Symptoms of yeast overgrowth
Fatigue and fuzzy thinking may be the two most universal symptoms of yeast gaining the upper hand. Others include headache, depression, muscle aches, joint pains, digestive problems, sugar cravings, being bothered by odors, scents and fragrances, recurrent vaginal yeast infections, PMS, sexual problems, sleep disturbances, and more. While the yeasts themselves may stay in the gut, the toxins travel via the circulating blood, to do their mischief in every system in the body. The circulating toxins cause such a great variety of symptoms that some doctors jump to the conclusion that such patients with vague and widely scattered on-again-off-again symptoms must be hypochondriacs. What a pity.
Because simple sugars feed the yeast, going on a sugar-free diet is first and foremost. Even the simple sugars of fruits may have to be restricted temporarily. Your doctor - think of him/her as your health coach - will tell you how strict you need to be. S/he will also select an antifungal medication or herb for you. At the same time, most physicians will suggest some kind of acidophilus-bifidus supplement (these are teh "good guy" bacteria) to try to recolonize the gut. Further therapy will depend on the other co-existing problems - hormonal imbalances, nutrient deficiencies, etc. - that your doctor identifies.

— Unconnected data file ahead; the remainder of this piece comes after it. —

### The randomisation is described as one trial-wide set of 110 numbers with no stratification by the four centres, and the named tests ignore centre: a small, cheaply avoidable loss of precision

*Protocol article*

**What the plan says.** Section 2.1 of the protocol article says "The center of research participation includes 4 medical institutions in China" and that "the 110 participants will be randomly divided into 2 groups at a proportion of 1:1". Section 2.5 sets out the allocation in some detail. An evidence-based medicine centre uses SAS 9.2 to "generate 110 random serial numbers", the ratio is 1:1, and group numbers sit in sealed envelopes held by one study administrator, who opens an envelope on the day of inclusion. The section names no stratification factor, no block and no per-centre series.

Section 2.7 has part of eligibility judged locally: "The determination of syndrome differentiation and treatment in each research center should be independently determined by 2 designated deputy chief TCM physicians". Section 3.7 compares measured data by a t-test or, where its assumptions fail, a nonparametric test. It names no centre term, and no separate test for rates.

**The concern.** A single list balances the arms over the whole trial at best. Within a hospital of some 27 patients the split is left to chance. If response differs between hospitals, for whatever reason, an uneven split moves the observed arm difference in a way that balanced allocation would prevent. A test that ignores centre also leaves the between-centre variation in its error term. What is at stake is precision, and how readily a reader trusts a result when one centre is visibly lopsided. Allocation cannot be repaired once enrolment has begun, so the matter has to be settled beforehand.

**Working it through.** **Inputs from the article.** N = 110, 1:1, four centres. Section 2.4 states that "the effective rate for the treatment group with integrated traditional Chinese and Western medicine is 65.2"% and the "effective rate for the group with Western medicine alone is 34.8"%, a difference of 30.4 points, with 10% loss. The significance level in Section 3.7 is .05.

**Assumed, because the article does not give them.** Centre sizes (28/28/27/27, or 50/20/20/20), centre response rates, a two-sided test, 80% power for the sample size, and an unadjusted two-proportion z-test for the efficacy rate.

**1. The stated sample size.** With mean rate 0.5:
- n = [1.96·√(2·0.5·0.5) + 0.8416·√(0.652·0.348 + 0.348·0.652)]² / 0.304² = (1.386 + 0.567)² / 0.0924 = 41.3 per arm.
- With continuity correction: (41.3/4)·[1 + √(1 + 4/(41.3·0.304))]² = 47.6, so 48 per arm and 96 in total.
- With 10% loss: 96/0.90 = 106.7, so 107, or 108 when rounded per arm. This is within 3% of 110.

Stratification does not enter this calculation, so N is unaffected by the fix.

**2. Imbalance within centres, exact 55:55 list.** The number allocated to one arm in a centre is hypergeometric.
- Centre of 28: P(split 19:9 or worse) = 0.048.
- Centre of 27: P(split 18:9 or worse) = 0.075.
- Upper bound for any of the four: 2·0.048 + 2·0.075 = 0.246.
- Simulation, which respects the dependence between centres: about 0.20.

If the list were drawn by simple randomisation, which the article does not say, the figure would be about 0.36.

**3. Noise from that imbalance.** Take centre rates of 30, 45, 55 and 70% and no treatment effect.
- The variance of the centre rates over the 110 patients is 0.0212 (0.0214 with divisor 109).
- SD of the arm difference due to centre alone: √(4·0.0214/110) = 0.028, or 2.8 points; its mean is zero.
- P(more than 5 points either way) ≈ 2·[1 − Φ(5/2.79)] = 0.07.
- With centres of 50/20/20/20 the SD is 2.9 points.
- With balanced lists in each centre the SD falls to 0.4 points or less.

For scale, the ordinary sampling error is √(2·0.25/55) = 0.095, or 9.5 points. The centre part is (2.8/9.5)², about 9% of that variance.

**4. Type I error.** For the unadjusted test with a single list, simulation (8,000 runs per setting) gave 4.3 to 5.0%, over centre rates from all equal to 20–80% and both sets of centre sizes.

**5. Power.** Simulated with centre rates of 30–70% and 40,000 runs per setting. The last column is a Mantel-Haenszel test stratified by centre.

Even though I firmly believe seriously ill people need to work with a health professional to coach, guide, and encourage them, the task of following the program falls to the patient. I feel that one of the most significant activities a patient can engage in is to read, study, and increase his/her understanding. Time and again, I've seen the well-informed patient progress better than average. Understanding the "why" of the treatment, the "why" of recovery taking so long, the "why" of avoiding sugar, and so on, makes all the difference in a person's compliance with the treatment. Further, recovery is so diet related that the decisions the patient makes 3-5 times daily in selecting his/her food directly influences the rate and course of recovery. If you want to help yourself, do your homework - read and study, devouring information and learning which factors promote, and which ones hinder, recovery.